Yesterday, Bry wrote about breaking a girly-code. That code being: Never Discuss Bodily Functions. Well, if she broke the code, one of my customers shattered it on the phone today.
"Good afternoon, this is Laurie, can I help you?" I chirped into the receiver, unaware of what was about to come my way.
"Hi Laurie, this is Donna. How are you?"
I searched my memory banks for who, exactly, Donna was, but continued the conversation. "Hi, Donna. I'm well, thank you. How are you?"
"Oh, not so good," she groaned. "I just got out of the hospital."
I had managed to picture her face by the time I asked, "Oh no, why?"
"I was so dehydrated they had no choice but to admit me." She didn't tell me why, and I didn't feel it was my place to ask.
"Oh my God."
"Yeah...I had all this diarrhea..." She trailed off.
Oh, my, I thought. Does she really want to be telling me this? In an effort to not talk about her feces, I asked the standard follow-up to anyone's admission that they were in the hospital: "How long were you in?"
"Well, I had to stay in until the diarrhea calmed down. I'm telling you, it was horrible. The nurses kept saying 'Donna, I just don't know where all this is coming from.'"
"Really?" What else does one say when someone is filling you in on their intestinal issues?
"Yeah. I tell you, Laurie, it was awful. I was going fifteen, sixteen times a day."
"Yeah, it was bad. They tried everything to stop it: They tried Amodium, they tried pills, IVs, everything. When nothing worked, I asked my doctor what they were going to try next. He said 'A cork.'" She exploded in laughter. "A cork! Can you believe it?! So I said, 'Well you better hurry up and find one, because I don't know if you'll be able to get one strong enough to stop all of this diarrhea!'"
"So the nurse says that they should try codeine, and I say 'Codeine? What will that do? I mean, sure I'm in pain from all of this diarrhea, but I don't need codeine for it.' And she says, 'Oh, not for pain, Donna. Codeine backs you up. It turns your bowels into a cement mixer! Usually we have to give patients laxatives with codeine, but I think in your case you won't need the laxative.' And I said to her, 'You're darn right I won't need a laxative! With all this diarrhea, I'll be lucky if it just turns all of it solid!'"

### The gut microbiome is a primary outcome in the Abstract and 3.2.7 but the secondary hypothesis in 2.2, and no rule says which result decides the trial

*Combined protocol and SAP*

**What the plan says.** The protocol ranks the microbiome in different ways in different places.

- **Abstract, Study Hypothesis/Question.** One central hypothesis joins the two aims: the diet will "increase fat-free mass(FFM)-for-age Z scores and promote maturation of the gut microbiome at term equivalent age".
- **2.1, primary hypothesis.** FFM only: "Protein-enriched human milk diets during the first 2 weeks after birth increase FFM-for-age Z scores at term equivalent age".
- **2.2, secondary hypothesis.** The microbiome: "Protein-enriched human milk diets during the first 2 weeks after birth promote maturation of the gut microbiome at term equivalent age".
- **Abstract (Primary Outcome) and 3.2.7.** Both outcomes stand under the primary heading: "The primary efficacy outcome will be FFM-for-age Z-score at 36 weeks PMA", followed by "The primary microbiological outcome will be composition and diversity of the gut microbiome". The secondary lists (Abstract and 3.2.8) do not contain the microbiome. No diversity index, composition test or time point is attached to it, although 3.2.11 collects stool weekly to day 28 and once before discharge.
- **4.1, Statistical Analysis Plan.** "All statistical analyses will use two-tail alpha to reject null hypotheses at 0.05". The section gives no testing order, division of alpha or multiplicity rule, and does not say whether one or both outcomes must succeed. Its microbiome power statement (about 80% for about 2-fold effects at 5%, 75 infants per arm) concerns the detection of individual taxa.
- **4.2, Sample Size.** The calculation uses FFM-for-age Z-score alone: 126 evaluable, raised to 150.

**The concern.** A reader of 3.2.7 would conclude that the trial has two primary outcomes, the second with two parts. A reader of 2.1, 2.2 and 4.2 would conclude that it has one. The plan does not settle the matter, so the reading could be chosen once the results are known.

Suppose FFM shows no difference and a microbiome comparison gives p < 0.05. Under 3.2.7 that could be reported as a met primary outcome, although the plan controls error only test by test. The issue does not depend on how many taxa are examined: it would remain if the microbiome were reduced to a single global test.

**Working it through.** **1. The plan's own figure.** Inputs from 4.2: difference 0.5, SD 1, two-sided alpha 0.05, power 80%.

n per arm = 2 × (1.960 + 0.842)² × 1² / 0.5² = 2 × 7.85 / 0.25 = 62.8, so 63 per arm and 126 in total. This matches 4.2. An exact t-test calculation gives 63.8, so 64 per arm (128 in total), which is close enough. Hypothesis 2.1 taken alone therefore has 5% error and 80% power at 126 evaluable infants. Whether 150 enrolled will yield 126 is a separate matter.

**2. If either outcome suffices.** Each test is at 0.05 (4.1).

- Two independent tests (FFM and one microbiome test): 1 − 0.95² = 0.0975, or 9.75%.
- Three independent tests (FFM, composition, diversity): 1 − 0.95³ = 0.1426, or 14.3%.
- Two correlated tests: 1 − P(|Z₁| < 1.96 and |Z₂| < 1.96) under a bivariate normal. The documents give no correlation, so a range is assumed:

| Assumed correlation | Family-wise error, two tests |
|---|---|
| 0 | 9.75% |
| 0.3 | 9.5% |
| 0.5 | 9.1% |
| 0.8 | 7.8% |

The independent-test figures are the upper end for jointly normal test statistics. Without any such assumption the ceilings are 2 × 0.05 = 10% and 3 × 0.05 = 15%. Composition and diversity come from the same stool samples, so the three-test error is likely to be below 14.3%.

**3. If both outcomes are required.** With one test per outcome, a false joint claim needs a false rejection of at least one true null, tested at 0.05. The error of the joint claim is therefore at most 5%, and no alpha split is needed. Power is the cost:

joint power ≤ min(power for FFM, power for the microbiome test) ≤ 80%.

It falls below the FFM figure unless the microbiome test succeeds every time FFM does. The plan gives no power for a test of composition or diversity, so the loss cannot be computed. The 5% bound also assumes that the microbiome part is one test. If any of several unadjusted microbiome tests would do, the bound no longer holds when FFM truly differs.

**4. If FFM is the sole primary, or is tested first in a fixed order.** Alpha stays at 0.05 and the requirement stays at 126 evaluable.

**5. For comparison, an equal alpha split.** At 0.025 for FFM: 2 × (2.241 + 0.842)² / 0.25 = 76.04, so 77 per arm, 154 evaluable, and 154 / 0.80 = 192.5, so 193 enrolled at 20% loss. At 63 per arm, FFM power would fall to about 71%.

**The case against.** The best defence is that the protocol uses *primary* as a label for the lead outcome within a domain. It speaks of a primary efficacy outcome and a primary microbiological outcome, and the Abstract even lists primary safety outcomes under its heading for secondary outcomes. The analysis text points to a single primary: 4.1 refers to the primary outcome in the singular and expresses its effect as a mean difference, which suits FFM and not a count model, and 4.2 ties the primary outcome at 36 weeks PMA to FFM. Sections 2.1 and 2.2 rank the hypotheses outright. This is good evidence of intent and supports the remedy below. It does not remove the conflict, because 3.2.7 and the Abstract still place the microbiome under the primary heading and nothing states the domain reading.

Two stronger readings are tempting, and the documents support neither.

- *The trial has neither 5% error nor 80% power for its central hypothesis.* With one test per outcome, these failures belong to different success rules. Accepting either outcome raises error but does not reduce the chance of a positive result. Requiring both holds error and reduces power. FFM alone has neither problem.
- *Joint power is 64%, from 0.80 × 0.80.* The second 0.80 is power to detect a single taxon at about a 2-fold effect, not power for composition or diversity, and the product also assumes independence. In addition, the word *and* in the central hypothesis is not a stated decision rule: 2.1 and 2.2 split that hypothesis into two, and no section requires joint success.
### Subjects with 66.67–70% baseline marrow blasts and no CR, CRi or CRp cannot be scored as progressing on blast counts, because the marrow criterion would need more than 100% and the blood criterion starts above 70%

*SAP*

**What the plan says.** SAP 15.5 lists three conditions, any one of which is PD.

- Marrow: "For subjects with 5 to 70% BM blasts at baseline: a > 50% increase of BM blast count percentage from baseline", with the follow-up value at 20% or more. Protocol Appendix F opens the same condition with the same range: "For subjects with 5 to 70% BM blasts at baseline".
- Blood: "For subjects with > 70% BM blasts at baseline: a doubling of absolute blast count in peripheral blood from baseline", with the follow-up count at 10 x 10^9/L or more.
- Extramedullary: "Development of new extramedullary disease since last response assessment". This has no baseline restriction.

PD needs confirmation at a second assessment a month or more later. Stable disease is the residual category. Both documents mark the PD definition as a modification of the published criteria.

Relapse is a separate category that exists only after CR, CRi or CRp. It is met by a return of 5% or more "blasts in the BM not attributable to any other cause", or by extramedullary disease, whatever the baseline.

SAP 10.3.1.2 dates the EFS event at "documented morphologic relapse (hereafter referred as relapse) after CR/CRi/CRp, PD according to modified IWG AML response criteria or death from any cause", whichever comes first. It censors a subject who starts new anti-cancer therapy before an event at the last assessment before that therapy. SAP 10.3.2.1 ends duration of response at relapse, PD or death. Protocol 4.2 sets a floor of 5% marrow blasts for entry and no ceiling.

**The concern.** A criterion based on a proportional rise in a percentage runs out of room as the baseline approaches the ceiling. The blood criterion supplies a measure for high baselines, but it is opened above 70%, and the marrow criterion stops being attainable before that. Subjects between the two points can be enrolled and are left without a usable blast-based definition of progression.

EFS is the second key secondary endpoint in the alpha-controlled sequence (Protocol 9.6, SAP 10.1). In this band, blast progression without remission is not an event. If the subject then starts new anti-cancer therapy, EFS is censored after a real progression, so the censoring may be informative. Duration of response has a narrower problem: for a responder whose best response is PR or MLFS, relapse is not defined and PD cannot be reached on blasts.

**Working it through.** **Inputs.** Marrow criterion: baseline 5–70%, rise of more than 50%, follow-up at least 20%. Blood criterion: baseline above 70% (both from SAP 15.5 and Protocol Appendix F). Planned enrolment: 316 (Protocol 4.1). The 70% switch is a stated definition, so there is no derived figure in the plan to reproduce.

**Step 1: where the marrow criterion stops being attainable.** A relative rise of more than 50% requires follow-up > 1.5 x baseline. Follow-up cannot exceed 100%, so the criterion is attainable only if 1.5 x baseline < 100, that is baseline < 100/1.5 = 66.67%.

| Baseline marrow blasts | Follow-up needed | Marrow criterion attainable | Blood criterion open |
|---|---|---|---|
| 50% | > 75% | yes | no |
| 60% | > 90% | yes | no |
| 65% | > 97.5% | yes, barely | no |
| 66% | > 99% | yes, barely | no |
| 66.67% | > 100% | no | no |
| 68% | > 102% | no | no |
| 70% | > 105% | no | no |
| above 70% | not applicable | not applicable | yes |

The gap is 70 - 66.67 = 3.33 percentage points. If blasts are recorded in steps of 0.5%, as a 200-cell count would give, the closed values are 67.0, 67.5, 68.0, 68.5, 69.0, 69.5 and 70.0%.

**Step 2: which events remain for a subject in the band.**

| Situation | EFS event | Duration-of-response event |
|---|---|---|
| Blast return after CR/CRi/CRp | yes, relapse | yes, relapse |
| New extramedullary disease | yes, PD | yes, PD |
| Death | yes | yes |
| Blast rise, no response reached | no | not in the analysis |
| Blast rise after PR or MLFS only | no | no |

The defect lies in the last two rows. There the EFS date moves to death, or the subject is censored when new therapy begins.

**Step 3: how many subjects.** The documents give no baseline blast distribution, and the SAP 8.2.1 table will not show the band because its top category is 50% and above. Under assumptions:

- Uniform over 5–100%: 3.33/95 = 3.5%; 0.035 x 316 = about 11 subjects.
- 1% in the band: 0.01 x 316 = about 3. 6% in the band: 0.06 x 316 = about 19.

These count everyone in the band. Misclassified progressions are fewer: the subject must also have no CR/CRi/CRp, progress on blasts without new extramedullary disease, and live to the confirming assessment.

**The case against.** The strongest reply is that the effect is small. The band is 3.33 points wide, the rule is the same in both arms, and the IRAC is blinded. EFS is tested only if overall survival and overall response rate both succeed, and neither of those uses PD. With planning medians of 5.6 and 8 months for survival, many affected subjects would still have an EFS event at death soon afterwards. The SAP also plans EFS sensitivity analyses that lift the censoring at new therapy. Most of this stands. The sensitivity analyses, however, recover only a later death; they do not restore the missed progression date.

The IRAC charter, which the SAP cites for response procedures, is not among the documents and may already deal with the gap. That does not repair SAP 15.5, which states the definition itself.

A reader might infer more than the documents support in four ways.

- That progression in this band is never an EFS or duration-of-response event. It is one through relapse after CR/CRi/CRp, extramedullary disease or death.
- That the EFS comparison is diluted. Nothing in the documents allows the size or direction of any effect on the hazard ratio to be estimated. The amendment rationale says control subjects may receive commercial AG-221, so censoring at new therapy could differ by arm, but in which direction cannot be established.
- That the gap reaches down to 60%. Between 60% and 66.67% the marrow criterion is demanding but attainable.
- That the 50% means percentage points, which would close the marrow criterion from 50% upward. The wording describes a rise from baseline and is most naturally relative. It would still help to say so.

She laughed again, and I squirmed uncomfortably in my seat. Does she have to say "diarrhea" so much?
"Well, I'm glad to hear you're better now..." I offered, hoping to switch the conversation to a more pleasant topic.
"Oh yeah, they finally tried the codeine and - Thank God - it worked. I haven't had diarrhea since 3:00 yesterday. I mean, I couldn't leave the house - I couldn't leave the bathroom, even - with all of the diarrhea. So the fact that I haven't gone since three yesterday is wonderful."
"Yeah," I said, a pained expression on my face. Is this why she called, I thought, to talk about her digestive tract problems?
"Now they're just worried that I'm going to go the other way...You know, constipation. But I told them: 'I'm not worried about that! I've had enough diarrhea to last me a lifetime. If I don't go to the bathroom for a few days, it will be a blessing.'"
"I bet," I said, unsure of what else there was to say.
"Yeah, so I'm just glad that my little encounter with the worst diarrhea in the world is over. Anyway...What are your CD rates up to now?" As though we had just spent the last five minutes talking about the weather.
"Well, we have a six month special right now..." I said, trying to get my mind off of her explosive diarrhea.
Unhappy with the rates I gave her, she informed me that she'd be opening up her CD down the street. "But thanks so much for your help. And keep your fingers crossed that my diarrhea doesn't come back!"
"I will," I said.
And I meant it.